- Trading: Remember back in elementary school when you used to think holding hands was the nuts? That’s redraft. Trading in dynasty is like hitting a god damn walk-off homer while getting to fully enjoy every single base. This is undoubtedly the best part of dynasty and the piece which will get you hooked.
When it comes down to it, dynasty is more fun and rewarding than redraft in every single way for me. If you’re lucky, you’ll find a great group of people to build a long-lasting league with. You really only start seeing the benefits of the dynasty you build by the third year or so. Or if you fucked it up, you’ll really feel the pain.
Jumping into dynasty is a great first step but if you really want to fully enjoy it all, make sure you double down by playing Superflex. Even those of you who play in redraft leagues should know what this is but in case you’ve been living in fantasy purgatory, allow me to illuminate you. Superflex is when you add a flex spot that can be used to play a QB, RB, WR or TE. Typically, you’ll always start a QB in the spot because starting a QB2 typically nets you more points than an RB3/WR3. In 2020, the average RB 3/4 and WR 3/4 scored anywhere from 8-15 PPG while a QB2 scored between 15-20 PPG.
Since everyone will need to start 2 QBs, they will draft and own at least 2 if not 3 to cover bye weeks and in case of injury. Nothing fucks your day up like losing a starting QB so make you wear rubber. What does this mean for you? Well, if you made it past grade school algebra, you’ll know the problem. There are only 32 starting QBs in the NFL so if everyone owns at least 3 QBs, some are going to be rostering backups. When it comes to fantasy, there’s even less than 32 that you would feel comfortable starting because there’s always a Trubisky grenade out there somewhere. Superflex to QB value is what Coronavirus is to toilet paper. Resource scarcity folks, that’s it. QBs in Superflex are like DMs with Zendaya. No one has enough and everyone wants one. Typically, the cheapest place to get them is in the startup cause it’s almost impossible to acquire a QB without giving one up in exchange afterward although that’s shifted a bit with how high they’re going in startups but we’ll get to that later. This very dynamic is why I encourage all of you to play this format.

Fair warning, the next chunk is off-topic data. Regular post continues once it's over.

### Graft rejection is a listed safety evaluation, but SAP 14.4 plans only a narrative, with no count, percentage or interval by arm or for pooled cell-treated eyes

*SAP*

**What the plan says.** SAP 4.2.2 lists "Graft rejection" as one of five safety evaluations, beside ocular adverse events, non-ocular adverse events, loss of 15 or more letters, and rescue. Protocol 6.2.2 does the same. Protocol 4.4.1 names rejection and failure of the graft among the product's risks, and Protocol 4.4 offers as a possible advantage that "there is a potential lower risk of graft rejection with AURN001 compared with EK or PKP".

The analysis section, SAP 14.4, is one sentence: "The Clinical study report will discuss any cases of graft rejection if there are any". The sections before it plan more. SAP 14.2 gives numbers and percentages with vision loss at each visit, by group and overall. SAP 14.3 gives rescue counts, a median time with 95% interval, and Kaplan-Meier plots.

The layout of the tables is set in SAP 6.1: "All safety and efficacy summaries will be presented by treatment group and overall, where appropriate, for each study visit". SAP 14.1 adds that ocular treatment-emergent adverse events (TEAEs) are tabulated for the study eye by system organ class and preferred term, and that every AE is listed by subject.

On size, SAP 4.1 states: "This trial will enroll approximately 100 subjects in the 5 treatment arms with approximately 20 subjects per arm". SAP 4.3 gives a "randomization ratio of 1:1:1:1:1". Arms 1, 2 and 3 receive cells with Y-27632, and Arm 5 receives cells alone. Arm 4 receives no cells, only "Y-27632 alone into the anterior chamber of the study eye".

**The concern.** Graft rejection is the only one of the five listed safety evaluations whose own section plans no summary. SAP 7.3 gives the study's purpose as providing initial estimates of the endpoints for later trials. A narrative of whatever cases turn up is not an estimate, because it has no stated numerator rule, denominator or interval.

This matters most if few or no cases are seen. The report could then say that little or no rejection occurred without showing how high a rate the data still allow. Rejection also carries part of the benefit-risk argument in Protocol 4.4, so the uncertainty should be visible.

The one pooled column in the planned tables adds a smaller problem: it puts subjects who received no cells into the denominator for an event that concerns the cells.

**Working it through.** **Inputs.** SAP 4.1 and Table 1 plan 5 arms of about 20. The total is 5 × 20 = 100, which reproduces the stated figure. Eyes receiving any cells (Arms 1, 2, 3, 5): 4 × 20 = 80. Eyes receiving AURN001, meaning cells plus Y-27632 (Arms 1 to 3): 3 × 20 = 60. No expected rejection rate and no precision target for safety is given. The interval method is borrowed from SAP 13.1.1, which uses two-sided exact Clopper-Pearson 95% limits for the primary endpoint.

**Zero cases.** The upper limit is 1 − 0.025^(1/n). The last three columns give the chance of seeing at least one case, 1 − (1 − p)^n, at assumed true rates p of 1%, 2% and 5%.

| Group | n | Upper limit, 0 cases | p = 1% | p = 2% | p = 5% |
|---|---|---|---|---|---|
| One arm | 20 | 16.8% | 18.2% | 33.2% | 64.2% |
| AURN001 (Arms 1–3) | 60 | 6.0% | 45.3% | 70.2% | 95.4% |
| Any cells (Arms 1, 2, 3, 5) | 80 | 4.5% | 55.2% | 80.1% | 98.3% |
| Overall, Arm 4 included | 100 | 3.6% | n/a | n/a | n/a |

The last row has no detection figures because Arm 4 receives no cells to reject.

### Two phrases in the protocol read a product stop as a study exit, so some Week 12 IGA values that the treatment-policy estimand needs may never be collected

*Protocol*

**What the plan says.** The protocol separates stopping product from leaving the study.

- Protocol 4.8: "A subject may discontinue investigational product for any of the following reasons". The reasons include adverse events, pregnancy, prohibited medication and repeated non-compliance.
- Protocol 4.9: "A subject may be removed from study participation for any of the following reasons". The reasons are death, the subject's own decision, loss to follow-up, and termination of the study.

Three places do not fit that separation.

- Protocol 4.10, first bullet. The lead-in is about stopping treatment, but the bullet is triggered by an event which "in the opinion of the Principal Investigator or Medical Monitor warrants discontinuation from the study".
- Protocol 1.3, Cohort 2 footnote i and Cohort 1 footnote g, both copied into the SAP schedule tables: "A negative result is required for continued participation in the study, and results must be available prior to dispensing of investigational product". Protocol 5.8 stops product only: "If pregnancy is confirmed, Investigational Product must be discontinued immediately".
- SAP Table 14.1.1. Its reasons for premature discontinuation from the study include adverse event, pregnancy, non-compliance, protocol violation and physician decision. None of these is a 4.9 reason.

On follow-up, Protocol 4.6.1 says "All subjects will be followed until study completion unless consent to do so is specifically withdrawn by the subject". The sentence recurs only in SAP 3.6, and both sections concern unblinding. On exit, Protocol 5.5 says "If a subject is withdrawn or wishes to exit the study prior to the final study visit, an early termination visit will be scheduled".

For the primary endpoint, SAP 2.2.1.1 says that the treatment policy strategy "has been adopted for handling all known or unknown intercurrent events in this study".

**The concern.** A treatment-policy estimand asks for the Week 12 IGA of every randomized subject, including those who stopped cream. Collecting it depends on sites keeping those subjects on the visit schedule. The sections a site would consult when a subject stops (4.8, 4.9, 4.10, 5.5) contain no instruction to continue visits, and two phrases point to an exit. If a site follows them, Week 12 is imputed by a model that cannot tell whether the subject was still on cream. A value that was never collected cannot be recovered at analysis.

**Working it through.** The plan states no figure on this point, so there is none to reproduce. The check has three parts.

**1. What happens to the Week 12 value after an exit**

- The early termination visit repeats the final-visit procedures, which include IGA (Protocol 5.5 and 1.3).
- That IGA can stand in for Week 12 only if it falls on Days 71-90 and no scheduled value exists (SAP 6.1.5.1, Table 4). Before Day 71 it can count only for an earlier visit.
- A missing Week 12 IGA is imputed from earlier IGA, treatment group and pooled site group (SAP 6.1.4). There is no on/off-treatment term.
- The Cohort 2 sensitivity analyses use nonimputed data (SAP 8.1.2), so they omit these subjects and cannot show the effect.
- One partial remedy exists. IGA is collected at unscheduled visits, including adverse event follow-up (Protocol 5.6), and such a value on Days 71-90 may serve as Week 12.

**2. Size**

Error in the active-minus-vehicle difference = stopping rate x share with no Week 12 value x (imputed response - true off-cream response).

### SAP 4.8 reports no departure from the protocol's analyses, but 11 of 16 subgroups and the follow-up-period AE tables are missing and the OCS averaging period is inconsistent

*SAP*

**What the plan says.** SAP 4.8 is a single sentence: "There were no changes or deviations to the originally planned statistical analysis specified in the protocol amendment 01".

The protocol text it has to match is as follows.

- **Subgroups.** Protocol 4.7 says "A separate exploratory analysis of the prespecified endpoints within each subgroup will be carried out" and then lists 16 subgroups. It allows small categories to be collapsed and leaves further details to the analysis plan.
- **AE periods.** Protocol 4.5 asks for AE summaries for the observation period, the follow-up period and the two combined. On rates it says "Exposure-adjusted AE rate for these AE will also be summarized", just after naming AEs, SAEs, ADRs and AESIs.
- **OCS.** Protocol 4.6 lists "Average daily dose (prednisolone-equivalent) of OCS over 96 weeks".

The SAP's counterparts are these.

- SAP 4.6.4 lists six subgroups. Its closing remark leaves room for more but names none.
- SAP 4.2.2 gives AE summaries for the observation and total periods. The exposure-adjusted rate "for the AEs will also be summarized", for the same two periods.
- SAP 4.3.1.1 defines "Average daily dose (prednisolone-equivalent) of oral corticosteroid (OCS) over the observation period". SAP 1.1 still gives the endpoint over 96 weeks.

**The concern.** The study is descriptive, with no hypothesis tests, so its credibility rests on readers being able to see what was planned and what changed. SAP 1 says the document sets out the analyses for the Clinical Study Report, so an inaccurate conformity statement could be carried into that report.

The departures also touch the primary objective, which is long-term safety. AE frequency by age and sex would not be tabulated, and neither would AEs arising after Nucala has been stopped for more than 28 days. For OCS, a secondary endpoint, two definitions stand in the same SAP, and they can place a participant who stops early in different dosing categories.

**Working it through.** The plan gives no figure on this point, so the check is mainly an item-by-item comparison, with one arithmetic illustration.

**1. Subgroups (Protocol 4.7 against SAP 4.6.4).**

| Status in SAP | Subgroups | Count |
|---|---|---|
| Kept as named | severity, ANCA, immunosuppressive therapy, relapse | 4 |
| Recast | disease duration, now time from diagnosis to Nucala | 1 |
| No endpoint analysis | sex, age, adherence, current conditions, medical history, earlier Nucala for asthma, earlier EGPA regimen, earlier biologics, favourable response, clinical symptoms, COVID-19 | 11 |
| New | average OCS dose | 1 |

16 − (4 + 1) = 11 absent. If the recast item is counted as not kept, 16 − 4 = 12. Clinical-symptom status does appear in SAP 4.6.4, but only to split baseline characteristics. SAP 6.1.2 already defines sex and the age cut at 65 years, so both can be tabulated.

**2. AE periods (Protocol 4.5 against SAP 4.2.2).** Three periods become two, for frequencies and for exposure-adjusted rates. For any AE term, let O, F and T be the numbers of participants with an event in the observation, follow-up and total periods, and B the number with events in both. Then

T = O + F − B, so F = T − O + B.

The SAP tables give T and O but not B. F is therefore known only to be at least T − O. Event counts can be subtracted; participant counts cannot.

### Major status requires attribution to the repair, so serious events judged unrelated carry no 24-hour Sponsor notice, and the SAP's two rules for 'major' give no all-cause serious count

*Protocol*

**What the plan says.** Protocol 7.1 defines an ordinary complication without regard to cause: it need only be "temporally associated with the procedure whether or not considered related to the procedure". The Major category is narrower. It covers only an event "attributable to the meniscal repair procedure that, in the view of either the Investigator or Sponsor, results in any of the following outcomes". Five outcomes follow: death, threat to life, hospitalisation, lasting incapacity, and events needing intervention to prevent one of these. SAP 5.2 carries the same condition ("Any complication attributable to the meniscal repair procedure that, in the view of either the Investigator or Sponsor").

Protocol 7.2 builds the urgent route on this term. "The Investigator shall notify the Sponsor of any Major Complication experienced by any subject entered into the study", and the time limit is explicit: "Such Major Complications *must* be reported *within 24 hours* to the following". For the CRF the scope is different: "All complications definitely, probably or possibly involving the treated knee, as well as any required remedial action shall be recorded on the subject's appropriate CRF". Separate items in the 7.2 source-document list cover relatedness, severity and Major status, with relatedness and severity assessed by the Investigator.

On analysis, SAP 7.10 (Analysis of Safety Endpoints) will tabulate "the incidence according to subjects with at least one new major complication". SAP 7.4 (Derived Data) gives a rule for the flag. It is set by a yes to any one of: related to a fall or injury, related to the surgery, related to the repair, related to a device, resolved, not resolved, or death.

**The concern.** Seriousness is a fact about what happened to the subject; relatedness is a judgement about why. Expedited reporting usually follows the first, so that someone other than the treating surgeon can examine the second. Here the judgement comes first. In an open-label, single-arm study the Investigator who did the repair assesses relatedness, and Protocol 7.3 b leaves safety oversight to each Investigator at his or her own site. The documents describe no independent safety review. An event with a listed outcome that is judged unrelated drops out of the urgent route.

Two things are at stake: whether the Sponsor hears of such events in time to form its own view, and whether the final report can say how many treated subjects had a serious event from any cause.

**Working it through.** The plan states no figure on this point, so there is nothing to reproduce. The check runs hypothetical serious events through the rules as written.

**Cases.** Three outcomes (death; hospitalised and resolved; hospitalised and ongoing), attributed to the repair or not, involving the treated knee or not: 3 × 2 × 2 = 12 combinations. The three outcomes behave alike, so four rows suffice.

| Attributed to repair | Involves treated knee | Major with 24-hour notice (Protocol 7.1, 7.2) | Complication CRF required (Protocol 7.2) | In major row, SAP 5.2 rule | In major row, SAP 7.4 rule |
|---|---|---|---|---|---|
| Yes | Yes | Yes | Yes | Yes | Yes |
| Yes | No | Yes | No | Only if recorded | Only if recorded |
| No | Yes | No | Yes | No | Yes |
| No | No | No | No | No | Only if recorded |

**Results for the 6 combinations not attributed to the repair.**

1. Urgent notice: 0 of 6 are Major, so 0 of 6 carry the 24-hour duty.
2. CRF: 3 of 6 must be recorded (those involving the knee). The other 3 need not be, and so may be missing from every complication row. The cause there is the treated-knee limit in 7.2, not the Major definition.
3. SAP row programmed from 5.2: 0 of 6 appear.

In traditional single QB leagues, QBs have less value than hot pockets. Seriously, who the f eats that shit. Gaffigan said it best. Take it out of the wrapper and drop it directly into the toilet. A lot of SF advocates will try and argue SF is more realistic because it mimics the NFL more closely by making QBs as valuable as they are in real life. I think that’s a pretty stupid argument because in the NFL, no teams are starting 2 QBs although it seems like the Packers are heading that way after this draft. The reason why I only play in SF leagues now is because of the following:
Hyper trade activity: This is accomplished by adding 15-20 additional trade assets in the form of QBs through positional scarcity. If you lose one to injury or retirement (damn you Luck) in a single QB, you can easily acquire a replacement for a bag of chips and soda pop. In SF, you need to give up other valuable assets to replenish QB given the limited quantity. In other words, it makes for some thirsty ass hoes. Trading activity will skyrocket and if you’re not down for that, then why are you even playing fantasy son?